The ICLG – Employment & Labour Law 2023 is now online

Employment & Labour ICLG 2023

The International Comparative Legal Guide – Employment & Labour Law 2023 is now online.

It’s now live on and includes the focus on Italian legislation edited by partners of Zambelli & Partners.

Below you can read an extract, click here the whlole chapter on

Terms and Conditions of Employment

1.1 What are the main sources of employment law?
Italian employment law comes from various sources:

  1. European and International treaties, laws and conventions;
  2. the Constitution and domestic laws (i.e., Law no. 300/1970, the so-called Workers’ Statute);
  3. collective bargaining agreements;
  4. individual employment contracts; and
  5. customs and practices.

Furthermore, case law precedents may have a significant role in orienting both the interpretation and application of Italian labour laws and regulations.

1.2 What types of worker are protected by employment law? How are different types of worker distinguished?
Based on the modality of performance, employment relation- ships can be distinguished into subordinate and self-employed ones. In particular, the former is characterised with respect to the latter by the employee’s subjection to the employer’s direc- tive, controlling and disciplinary powers.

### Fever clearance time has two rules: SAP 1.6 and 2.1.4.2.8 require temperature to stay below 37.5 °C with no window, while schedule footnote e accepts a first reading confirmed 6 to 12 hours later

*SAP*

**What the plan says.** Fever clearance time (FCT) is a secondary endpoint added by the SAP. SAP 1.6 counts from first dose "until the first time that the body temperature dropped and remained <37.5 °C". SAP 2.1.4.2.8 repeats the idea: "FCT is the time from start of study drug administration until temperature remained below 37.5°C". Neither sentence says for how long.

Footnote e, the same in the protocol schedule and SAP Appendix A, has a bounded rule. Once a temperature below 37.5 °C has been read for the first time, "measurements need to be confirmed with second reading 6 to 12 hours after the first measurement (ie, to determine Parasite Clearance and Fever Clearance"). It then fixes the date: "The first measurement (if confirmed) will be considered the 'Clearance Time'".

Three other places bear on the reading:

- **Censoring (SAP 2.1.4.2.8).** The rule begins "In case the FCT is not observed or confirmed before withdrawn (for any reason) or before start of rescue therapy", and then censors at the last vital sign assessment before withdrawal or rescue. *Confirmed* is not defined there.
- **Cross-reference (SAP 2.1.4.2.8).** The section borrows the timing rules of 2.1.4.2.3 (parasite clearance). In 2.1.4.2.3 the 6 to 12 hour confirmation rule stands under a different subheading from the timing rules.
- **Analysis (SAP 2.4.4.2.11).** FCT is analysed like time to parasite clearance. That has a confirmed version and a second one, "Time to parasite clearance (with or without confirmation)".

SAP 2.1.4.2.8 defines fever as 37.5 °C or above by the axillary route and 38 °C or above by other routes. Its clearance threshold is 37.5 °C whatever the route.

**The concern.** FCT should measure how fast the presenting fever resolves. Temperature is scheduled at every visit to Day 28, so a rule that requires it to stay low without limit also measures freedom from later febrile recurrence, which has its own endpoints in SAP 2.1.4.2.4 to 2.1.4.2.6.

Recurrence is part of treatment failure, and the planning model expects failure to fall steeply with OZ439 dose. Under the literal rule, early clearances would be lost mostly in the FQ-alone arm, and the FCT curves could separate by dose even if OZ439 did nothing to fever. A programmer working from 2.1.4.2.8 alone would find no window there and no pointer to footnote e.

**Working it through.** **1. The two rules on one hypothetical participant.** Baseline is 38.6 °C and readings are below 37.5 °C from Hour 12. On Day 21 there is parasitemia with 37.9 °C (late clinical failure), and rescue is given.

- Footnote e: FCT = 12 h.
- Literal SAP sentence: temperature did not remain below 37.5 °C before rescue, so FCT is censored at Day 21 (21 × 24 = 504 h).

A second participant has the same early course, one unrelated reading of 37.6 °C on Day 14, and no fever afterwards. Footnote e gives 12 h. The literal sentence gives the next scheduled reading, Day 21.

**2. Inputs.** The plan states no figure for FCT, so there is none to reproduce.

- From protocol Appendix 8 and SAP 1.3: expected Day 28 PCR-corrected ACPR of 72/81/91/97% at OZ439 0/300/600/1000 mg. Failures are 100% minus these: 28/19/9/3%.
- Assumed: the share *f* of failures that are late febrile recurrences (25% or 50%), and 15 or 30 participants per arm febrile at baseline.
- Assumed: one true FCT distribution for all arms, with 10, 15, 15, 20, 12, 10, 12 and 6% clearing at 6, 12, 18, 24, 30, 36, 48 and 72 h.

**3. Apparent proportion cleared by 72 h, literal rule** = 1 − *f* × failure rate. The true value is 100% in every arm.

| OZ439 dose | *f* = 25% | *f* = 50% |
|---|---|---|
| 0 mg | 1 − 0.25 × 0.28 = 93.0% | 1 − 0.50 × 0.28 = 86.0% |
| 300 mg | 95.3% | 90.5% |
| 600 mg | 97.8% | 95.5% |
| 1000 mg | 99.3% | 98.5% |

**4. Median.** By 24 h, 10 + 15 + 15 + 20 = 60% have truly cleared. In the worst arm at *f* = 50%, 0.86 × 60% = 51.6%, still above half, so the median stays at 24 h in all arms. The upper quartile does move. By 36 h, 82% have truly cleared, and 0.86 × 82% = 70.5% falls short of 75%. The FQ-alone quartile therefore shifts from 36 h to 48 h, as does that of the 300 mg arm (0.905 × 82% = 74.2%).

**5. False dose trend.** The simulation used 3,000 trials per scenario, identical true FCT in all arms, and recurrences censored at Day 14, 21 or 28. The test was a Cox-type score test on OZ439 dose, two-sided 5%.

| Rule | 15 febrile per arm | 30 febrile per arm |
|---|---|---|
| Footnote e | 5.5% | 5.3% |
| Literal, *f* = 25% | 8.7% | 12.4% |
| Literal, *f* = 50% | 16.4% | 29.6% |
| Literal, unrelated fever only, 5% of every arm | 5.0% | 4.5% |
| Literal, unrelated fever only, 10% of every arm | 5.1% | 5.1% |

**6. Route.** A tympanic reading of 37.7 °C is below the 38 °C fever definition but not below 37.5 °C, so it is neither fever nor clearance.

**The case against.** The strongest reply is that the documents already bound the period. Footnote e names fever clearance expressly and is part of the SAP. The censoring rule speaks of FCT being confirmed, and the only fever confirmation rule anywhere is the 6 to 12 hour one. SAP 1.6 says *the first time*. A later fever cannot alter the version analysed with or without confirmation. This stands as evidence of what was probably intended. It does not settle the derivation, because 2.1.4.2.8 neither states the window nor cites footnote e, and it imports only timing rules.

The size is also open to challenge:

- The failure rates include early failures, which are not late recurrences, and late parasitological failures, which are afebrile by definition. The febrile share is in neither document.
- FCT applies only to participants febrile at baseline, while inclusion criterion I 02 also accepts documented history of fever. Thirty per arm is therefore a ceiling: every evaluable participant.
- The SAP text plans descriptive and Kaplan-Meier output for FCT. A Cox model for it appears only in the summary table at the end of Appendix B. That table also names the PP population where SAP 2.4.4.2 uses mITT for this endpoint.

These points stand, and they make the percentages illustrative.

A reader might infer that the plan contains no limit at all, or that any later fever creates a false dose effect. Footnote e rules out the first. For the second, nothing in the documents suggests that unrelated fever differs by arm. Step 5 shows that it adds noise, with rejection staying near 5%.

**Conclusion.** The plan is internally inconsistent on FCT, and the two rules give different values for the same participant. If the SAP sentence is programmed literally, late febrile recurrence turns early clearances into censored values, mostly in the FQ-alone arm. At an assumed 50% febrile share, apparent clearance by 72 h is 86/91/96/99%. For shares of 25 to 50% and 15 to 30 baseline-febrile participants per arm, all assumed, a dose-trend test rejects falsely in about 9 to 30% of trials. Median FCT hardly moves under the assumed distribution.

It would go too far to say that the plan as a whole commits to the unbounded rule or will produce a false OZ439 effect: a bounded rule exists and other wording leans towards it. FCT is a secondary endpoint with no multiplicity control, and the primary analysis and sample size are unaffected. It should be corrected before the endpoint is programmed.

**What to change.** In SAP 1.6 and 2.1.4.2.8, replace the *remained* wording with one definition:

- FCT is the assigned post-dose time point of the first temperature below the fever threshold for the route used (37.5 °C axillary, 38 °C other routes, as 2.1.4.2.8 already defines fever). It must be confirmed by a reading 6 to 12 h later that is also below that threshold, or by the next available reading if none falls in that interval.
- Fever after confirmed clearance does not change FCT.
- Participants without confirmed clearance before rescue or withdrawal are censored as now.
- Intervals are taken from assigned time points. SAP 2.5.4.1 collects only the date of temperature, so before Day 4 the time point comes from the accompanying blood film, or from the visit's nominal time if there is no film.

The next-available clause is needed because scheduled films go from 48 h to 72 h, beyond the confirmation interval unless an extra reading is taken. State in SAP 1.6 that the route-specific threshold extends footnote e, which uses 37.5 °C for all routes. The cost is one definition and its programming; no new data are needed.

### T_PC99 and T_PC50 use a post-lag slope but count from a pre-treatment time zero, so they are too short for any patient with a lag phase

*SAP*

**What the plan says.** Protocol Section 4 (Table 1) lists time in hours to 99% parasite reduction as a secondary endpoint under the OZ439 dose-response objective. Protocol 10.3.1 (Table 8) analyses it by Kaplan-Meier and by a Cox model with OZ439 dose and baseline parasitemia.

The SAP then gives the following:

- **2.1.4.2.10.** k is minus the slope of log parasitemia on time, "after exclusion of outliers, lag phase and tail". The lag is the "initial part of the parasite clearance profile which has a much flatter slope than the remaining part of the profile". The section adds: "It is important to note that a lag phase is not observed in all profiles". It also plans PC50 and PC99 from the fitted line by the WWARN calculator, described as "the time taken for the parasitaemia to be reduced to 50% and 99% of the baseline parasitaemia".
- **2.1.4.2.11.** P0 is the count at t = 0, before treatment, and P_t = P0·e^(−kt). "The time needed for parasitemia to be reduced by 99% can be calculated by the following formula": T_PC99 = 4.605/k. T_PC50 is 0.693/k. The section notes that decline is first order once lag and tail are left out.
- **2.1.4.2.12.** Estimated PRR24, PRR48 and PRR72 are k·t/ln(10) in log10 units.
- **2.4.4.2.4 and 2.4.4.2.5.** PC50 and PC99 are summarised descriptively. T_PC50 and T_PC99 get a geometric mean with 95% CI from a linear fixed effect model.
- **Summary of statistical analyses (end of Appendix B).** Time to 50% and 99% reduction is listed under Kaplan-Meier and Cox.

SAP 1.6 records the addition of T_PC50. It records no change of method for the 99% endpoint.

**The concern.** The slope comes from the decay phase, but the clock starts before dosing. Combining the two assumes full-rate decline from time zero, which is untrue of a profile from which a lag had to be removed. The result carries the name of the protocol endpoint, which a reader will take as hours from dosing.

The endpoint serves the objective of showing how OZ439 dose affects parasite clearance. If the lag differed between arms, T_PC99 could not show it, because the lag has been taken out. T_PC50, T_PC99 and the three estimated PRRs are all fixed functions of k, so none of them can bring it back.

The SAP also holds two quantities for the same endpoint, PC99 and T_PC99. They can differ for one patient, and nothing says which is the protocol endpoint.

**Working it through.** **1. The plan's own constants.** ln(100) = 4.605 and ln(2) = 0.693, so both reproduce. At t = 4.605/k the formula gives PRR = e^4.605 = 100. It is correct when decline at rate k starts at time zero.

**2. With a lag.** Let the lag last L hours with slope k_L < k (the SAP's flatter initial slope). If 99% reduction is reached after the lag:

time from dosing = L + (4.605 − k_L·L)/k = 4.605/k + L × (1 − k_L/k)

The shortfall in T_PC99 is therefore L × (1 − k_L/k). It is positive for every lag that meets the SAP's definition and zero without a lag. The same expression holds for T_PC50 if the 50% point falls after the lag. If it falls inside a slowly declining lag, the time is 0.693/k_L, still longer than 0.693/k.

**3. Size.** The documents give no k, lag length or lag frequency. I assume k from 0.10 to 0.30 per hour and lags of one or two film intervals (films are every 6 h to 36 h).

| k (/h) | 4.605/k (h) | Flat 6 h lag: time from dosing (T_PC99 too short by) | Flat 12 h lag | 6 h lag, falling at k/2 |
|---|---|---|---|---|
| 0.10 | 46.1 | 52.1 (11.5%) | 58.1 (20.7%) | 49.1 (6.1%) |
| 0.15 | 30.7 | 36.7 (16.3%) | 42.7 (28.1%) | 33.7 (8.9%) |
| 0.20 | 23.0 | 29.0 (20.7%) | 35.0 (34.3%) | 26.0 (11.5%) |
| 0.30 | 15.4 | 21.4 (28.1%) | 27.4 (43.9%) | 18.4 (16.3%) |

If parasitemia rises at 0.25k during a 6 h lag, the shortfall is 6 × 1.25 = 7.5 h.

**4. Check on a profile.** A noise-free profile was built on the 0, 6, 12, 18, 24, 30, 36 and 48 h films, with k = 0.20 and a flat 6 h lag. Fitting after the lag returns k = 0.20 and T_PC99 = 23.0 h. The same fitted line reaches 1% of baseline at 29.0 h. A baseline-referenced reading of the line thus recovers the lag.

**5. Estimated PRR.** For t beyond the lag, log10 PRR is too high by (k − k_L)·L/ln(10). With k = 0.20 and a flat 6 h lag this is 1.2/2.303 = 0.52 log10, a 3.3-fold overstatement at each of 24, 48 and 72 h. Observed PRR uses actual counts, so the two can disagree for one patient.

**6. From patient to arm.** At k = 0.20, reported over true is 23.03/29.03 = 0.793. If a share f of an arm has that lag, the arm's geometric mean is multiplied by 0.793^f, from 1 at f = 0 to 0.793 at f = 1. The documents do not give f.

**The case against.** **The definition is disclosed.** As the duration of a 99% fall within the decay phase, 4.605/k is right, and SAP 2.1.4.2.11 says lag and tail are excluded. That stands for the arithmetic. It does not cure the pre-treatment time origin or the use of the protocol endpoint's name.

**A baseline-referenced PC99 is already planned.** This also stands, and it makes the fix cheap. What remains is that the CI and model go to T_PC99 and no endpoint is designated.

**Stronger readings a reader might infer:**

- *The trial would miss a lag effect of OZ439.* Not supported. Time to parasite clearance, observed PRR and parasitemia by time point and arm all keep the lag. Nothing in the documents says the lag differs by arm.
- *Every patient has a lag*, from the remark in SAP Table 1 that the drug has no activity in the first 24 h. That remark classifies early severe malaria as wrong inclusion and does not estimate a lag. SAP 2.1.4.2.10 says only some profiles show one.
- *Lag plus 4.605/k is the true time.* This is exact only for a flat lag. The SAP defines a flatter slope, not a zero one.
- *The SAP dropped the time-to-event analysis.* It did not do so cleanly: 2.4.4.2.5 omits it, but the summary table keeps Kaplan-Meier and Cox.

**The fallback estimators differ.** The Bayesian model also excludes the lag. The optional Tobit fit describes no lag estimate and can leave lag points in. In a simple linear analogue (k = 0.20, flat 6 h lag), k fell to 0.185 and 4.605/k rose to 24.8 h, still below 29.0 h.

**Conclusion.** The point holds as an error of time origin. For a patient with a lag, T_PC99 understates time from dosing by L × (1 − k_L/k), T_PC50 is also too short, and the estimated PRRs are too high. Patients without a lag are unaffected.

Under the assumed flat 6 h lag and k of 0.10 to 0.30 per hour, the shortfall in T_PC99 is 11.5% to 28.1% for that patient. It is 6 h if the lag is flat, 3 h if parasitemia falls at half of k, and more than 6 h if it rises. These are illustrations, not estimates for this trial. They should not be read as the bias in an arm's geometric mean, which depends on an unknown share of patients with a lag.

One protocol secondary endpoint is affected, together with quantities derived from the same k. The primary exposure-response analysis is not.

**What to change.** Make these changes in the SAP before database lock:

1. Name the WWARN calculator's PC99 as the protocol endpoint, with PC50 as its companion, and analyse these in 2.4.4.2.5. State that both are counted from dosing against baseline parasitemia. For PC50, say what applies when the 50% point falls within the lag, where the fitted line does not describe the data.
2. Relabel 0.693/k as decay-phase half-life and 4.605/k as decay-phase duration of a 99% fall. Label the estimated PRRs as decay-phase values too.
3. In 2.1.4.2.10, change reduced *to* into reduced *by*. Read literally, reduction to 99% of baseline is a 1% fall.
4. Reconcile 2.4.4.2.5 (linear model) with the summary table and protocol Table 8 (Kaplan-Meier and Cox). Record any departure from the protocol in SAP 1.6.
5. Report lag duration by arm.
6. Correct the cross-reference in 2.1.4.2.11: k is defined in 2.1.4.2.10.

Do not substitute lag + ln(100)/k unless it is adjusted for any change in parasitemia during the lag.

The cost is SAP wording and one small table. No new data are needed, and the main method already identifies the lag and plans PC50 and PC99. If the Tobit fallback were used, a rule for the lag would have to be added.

Where such elements do not clearly emerge in the concrete case, the jurisprudence has however pointed out a series of so-called “supplementary indexes” which, if they occur, indicate whether a working activity has a subordinate nature (i.e. absence of business risk, observance of working hours and receipt of a fixed salary and at predetermined periods of time).

Italian law also considers two types of collaborations drawn to the discipline of subordinate or self-employment depending on whether or not the modalities of coordination are established by mutual agreement between the interested parties. The former, i.e., hetero-organised collaborations are opposed to the so-called “parasubordinate” work, where complete autonomy is granted to the collaborator in defining the manner and timing of work.

1.3 Do contracts of employment have to be in writing? If not, do employees have to be provided with specific information in writing?
Pursuant to Italian law, there is no specific obligation to draft in writing the employment contract. Nevertheless, certain clauses must be in writing in order to be considered effective and valid (i.e. the ones envisaging a probationary period or fixed-term period).

Recently, the Legislative Decree no. 104/2022 (“Decreto Trasparenza”) established that the employer must provide the employee with information in writing, at the date of hiring or at least within seven days after the commencement of the employ- ment relationship, including, but not limited to, the identity of the parties, the place of work, the registered office or domicile of the employer, the date of commencement of employment, the initial remuneration and the items that compose it with details of the timing and method of payment, the employee’s contractual cate- gory, level and job title and the specific type of contract, specifying whether it is e.g. a fixed-term relationship, its duration, etc.

Click here to download the whole chapter in pdf format.